Andrew John Hughes gnu_andrew at member.fsf.org
Tue Jul 7 10:05:11 UTC 2009

2009/7/7 Christopher Hegarty -Sun Microsystems Ireland
<Christopher.Hegarty at sun.com>:
> Hi Martin,
> Sorry for joining the party late...
> I think adding the system property should take care of the compatibility
> issues, at least giving the user the ability to revert to the old behavior
> if they so choose.
> I have a few minor comments ( if these issue have been discussed already I
> apologize ):
> 1) Should we update the Arrays class description and appropriate sort
>   methods to now refer to timsort instead of saying: "The sorting
>   algorithm is a modified mergesort...". I know this is not strictly
>   necessary, but you must have considered it already, right?
> 2) With the addition of @throws IllegalArgumentException, this
>   condition cannot be met with the old merge sort right, i.e. running
>   with -Djava.util.Arrays.useLegacyMergeSort=true. So we're saying
>   that all bets are off when running with this property set?
> 3) Have I missed something obvious! Can the test run, or even compile?
>   Sorter.java, L29:
>     ComparableTimSort.sort(array);
> BTW, if you agree, I think we should stick with the process as is today for
> making spec changes. Once agreed, I can submit a CCC request for this change
> and help with the communication to get it approved.
> -Chris.
> Martin Buchholz wrote:
>> No one actually said NO, but both Alan and Andrew strongly hinted that
>> a backward compatibility mode would be good.
>> So I kept the old implementation and allow it to be selectable
>> via a system property.  There's nothing more compatible than
>> the legacy implementation.
>>    /**
>>     * Old merge sort implementation can be selected (for
>>     * compatibility with broken comparators) using a system property.
>>     * Cannot be a static boolean in the enclosing class due to
>>     * circular dependencies.  To be removed in a future release.
>>     */
>>    static final class LegacyMergeSort {
>>        private static final boolean userRequested =
>>            java.security.AccessController.doPrivileged(
>>                new sun.security.action.GetBooleanAction(
>>                    "java.util.Arrays.useLegacyMergeSort")).booleanValue();
>>    }
>> The sort method bodies now look like:
>>        if (LegacyMergeSort.userRequested)
>>            legacyMergeSort(a);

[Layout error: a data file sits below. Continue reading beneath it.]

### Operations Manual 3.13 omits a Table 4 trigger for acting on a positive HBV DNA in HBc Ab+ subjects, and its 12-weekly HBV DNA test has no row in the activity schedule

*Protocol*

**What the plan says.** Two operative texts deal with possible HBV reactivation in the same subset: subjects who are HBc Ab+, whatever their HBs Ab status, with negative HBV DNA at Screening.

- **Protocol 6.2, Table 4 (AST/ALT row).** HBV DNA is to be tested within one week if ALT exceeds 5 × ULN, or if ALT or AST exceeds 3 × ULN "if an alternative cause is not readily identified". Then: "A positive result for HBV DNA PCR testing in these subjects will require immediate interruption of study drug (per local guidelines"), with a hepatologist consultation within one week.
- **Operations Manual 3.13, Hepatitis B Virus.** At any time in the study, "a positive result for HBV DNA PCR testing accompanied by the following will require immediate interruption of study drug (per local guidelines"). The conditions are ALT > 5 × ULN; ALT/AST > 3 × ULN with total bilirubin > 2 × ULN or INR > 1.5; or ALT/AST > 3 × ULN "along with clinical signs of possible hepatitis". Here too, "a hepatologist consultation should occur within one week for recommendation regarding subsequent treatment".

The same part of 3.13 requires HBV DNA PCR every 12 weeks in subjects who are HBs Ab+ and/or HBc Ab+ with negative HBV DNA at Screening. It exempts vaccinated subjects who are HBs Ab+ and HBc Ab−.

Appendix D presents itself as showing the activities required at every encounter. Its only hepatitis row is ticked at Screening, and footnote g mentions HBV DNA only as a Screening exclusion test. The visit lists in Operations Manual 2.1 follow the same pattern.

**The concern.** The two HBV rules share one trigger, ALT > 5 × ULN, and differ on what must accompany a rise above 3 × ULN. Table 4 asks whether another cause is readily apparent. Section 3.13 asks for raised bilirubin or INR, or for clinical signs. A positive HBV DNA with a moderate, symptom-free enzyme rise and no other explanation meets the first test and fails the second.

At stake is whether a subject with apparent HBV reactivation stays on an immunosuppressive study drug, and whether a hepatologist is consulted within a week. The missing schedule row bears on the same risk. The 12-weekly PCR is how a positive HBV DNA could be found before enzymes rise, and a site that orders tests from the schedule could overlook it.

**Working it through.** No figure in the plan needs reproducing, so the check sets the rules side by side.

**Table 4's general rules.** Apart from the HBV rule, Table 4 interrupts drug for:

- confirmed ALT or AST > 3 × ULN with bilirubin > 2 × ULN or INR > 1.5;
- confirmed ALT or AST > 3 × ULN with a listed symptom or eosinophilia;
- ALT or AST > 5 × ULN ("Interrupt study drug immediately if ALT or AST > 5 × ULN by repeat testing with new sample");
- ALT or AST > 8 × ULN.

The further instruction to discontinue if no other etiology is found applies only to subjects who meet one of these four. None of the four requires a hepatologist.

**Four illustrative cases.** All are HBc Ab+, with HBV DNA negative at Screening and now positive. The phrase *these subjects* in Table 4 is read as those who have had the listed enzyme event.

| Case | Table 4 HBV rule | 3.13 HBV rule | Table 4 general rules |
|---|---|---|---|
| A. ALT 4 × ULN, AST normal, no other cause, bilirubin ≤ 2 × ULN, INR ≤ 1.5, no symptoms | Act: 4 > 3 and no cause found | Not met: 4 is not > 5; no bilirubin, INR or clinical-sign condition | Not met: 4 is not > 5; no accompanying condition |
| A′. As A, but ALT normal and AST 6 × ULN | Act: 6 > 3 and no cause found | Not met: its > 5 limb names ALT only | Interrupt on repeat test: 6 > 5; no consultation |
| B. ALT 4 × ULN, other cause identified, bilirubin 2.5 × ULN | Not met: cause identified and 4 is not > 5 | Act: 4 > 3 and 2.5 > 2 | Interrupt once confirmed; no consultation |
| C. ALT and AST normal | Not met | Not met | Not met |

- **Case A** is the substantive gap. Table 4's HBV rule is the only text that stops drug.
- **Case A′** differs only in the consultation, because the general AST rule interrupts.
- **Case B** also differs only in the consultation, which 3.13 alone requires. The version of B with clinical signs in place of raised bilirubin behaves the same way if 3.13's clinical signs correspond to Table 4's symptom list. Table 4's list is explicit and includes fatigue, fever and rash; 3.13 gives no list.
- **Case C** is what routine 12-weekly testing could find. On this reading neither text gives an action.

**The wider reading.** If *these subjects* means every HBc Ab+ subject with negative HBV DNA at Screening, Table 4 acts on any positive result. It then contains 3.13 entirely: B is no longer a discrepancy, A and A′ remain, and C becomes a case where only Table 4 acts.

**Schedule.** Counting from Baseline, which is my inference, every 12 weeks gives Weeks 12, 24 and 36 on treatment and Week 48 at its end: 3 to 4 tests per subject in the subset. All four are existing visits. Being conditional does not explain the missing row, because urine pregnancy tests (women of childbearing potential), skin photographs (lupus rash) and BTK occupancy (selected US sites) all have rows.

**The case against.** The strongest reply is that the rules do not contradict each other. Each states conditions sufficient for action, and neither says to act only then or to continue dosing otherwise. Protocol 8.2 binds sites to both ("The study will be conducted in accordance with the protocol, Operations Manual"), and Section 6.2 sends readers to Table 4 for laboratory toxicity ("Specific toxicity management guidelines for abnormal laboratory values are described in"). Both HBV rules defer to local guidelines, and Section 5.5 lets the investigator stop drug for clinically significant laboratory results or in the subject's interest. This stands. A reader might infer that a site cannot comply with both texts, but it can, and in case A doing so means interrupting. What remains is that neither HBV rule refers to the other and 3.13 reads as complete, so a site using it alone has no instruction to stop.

>>        else
>>            ComparableTimSort.sort(a);
>> New webrev at:
>> http://cr.openjdk.java.net/~martin/webrevs/openjdk7/timsort/
>> If I don't hear from anyone soon (e.g. for CCC approval)
>> I'll commit to the tl forest.
>> Martin
>> On Tue, Jun 30, 2009 at 11:28, Alan Bateman<Alan.Bateman at sun.com> wrote:
>>> Martin Buchholz wrote:
>>>> :
>>>> As you suggested, I added the Classpath exception wording
>>>> to TimSort.java and ComparableTimSort.java.
>>>> I excised the old mergesort code from Arrays.java.
>>>> webrev regenerated.
>>> Thanks for doing this.
>>>> Adding all-or-nothing wording would be good to add,
>>>> perhaps to the class-level javadoc.  But it doesn't
>>>> have to be part of this change.
>>> I brought it up because it looks like (and you can correct me) that the
>>> IAE
>>> may be thrown after some reordering of the array has taken place. This
>>> might
>>> be unexpected.
>>>> The JDK project has unusually high compatibility concerns.
>>>> I and Josh believe the introduction of a possible IAE if the
>>>> comparator doesn't satisfy its contract is the right thing,
>>>> but we'd also be willing to change the code to swallow the IAE
>>>> or to do so conditionally based on the value of a system property.
>>>> Keep in mind that a call to foreign code can throw any throwable at all,
>>>> so a rogue comparator can cause arbitrary behavior even today.
>>> I think most people would agree that that catching these otherwise-silent
>>> failures is a good thing. The problem is the customer that upgrades the
>>> JDK
>>> on a production system and gets burnt by some broken third party code
>>> that
>>> "used" to work. Having some way to restore existing behavior would make
>>> this
>>> an easier sell. The suggestion from Jason to change it to an assertion
>>> might
>>> be worth thinking about too but I suspect that few developers test with
>>> assertions enabled.
>>> -Alan.

Forgive the naivety, but what is a 'CCC request'?  Is this process of
requesting and approving specification changes public?  I'm sure I'm
not alone among those contributing to the JDK only since its inception
as OpenJDK and thus unaware of such procedures, so some explanation
would be helpful.

Andrew :-)

Free Java Software Engineer
Red Hat, Inc. (http://www.redhat.com)

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